How to choose your first spinning wheel
I know I’m not the only one who has agonised over this. The standard advice is to find your local yarn store or Spinners and Weavers Guild or go to a craft fair and try a few out. Try out as many as you can before you invest in anything. And this is very sensible advice, but there are two good reasons it may not apply.
For one, many of us don’t have a local shop, aren’t near any guilds, or can’t get to the craft fair etc. This is a frustrating obstacle, and often leads to potentially good spinning time being wasted by procrastination – shock, horror!
For another, if you haven’t spun before, how on earth are you going to know if you like a particular wheel or not? And given how frustrating the first few attempts are, this may not be something you want to have to do in front of a bunch of onlookers at a fair. Also consider how different the first few hundred metres of yarn you spin is, compared to what you will spin later when you’ve got the hang of it. Things like posture, treadling speed, drafting speed and yarn gauge will all change dramatically after you’ve spent a good few hours getting the feel of the process.
So I’m going to play devil’s advocate and say that it’s ok to skip the trying-out process if you really want to. An alternative and equally sensible approach is to find an old cheapy somewhere and learn first before you go looking for the love of your life, I mean, your real wheel. Read lots of reviews and do research by all means, but generally the wheels that most often come up for sale cheaply are the old faithfuls of the spinning world, which mostly make reasonable beginner wheels. Here in Australia it’s mostly Ashfords.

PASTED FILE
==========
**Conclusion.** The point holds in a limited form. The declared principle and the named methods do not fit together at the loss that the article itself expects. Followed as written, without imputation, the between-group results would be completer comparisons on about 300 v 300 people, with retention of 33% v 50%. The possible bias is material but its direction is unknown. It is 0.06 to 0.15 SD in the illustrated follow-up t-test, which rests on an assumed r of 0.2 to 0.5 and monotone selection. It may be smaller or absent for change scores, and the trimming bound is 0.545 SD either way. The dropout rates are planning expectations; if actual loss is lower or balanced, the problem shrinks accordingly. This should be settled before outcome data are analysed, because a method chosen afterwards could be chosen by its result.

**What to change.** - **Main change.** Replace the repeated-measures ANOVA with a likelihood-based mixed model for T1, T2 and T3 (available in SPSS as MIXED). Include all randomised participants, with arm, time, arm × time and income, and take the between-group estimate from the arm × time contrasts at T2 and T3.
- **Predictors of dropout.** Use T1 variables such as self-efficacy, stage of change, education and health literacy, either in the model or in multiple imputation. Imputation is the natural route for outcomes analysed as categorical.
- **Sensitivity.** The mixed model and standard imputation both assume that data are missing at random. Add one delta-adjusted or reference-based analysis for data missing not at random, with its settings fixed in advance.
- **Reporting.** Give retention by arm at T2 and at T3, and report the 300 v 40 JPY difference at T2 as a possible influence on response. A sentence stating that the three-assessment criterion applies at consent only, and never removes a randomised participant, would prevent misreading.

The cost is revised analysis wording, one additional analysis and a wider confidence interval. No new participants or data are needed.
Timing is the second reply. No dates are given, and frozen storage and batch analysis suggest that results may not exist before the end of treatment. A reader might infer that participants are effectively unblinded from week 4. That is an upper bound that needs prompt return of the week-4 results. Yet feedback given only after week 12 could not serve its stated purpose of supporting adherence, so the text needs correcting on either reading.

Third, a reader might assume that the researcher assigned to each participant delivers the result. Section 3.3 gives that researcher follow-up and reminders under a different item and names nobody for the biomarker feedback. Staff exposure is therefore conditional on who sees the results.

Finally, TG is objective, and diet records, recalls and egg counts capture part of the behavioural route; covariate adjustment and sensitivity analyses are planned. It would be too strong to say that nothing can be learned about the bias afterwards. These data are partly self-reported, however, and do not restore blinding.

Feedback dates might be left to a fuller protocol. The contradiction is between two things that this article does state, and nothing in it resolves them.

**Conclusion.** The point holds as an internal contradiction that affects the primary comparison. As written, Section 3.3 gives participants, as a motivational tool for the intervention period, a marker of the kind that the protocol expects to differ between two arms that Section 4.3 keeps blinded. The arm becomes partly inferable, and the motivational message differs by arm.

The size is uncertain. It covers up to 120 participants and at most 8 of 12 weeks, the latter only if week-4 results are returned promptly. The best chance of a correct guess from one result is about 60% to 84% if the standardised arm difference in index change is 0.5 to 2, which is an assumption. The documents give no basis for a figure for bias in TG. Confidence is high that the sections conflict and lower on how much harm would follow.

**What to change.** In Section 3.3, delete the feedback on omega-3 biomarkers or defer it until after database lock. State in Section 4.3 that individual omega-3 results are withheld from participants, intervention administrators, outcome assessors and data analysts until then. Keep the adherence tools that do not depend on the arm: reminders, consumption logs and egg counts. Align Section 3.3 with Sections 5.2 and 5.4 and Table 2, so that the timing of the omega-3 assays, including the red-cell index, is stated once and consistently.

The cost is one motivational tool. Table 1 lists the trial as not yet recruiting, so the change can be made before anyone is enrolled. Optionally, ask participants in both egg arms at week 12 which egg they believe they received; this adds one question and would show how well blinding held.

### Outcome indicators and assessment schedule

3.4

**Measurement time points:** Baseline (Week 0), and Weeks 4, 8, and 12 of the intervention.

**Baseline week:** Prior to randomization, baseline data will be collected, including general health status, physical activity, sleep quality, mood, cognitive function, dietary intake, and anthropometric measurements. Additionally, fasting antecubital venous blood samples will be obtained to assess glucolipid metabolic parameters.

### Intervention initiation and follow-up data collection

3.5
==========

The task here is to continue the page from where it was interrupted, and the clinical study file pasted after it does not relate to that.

Try the local paper if there’s no local guild, or ebay or whatever other online trading/sales systems happen to be running in your area, but if possible buy from a spinner, because they will probably want their old wheel to go to a good home where it will be used and not stuck in a corner as a dust collector. They have used this wheel and are familiar with its quirks, so ask them to tell you as much as they can about it. Is the tension finnicky? Does it need oiling often to run well? Hopefully they will also tell you to peddle slowly and keep trying, and to start with something nice and easy like some roving rather than a lump of unprocessed fibre, so that your early experiences have as few extra frustrations as possible!
Beware though, learning to spin is not necessarily enjoyable at first. (Conversly, once you get the hang of it, it’s dangerously addictive!) You can read about my abysmal first attempts and helpful hints here. Having someone show you the ropes certainly helps clear up some of the confusion, but failing this, between Youtube and your local library, and with either a good bit of persistence or an indomitable sense of humour, you’ll be spinning in no time.
Well, maybe 6 hours or so..